The Ultimate Marketing Metric

If you’re immersed in the world of content, it’s more than likely that you hear the word “engagement” dropped into marketing conversation on a daily basis. It’s often phrased as a question: How do we engage audiences? How do we measure and score engagement? And how does engagement stack up against other metrics?

These are all important questions. Engagement is not a passing buzzword. It’s an incredibly powerful metric. It captures not just interest, but a wide range of detailed information about your users’ experiences and activity. Engagement allows you to “listen” to the feedback provided by their data. What’s more, it can be linked to revenue and other important organizational outcomes—finally applying a clear ROI for what has previously been difficult to measure.

In the not too distant past, companies looked to the number of “clicks,” “likes” and “fans” to measure the success of a campaign. However, the metric of engagement is much more substantial than a simple head count. It captures information about audience behavior—behavior patterns that are likely to repeat through large groups of people, and ultimately allow for predictive analytics. That’s why I believe that engagement is today’s ultimate metric.

In this white paper, I explain why engagement is the best metric to measure and score success. I review the history of engagement as a metric. Based on my experience, I propose a framework for understanding engagement, and describe how the availability of data has made measuring engagement so accessible for all marketers.

The Emerging Metric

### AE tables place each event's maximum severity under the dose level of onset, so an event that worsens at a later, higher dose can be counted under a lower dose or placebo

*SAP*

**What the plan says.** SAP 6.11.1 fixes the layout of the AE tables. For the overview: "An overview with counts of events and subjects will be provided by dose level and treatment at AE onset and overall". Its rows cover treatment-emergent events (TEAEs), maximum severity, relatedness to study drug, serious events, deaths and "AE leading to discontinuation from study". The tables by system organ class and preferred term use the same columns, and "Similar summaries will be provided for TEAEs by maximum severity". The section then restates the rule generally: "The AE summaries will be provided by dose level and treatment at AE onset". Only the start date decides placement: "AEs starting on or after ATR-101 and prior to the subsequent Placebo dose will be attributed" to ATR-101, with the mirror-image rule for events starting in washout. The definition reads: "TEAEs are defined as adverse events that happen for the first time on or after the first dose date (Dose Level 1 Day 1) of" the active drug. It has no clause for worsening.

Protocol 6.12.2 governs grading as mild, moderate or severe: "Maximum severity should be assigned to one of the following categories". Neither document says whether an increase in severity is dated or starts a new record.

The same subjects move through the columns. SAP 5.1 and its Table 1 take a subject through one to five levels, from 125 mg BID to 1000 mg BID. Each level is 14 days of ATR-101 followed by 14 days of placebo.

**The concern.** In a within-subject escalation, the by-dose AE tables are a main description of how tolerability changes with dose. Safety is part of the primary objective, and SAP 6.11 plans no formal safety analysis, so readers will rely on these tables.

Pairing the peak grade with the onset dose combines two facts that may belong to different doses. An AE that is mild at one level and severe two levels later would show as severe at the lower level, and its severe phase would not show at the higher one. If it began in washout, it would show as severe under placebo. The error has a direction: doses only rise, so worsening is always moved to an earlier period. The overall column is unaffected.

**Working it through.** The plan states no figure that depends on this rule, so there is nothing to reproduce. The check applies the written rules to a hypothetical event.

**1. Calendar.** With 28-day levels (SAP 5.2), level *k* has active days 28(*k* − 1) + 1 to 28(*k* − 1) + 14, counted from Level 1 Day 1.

While the measurement of engagement is a recent phenomenon, the concept is not new. In the age when marketing was dominated by signs, leaflets, and face-to-face interactions, engagement was measured by actual relationships.

Engagement is the obvious next step in the evolution of satisfaction, loyalty, awareness, and favorability. With digital analytics, engagement has the ability to measure actual behavior, rather than measure behavior by proxy—with questions of intention.

Take, for example, the Net Promoter Score. Asking, “How likely is it that you would recommend [your company] to a friend or colleague?” the NPS aims to capture customer loyalty. It was accepted as the industry standard in 2006 (1), but it has its drawbacks. The question has to be posed directly to the consumer, and the score relies upon self-reported information that doesn’t necessarily match the consumer’s actual behavior. Engagement bypasses these pitfalls. You don’t have to ask the question, because you already have the information—real, reliable data collected at the time of the experience.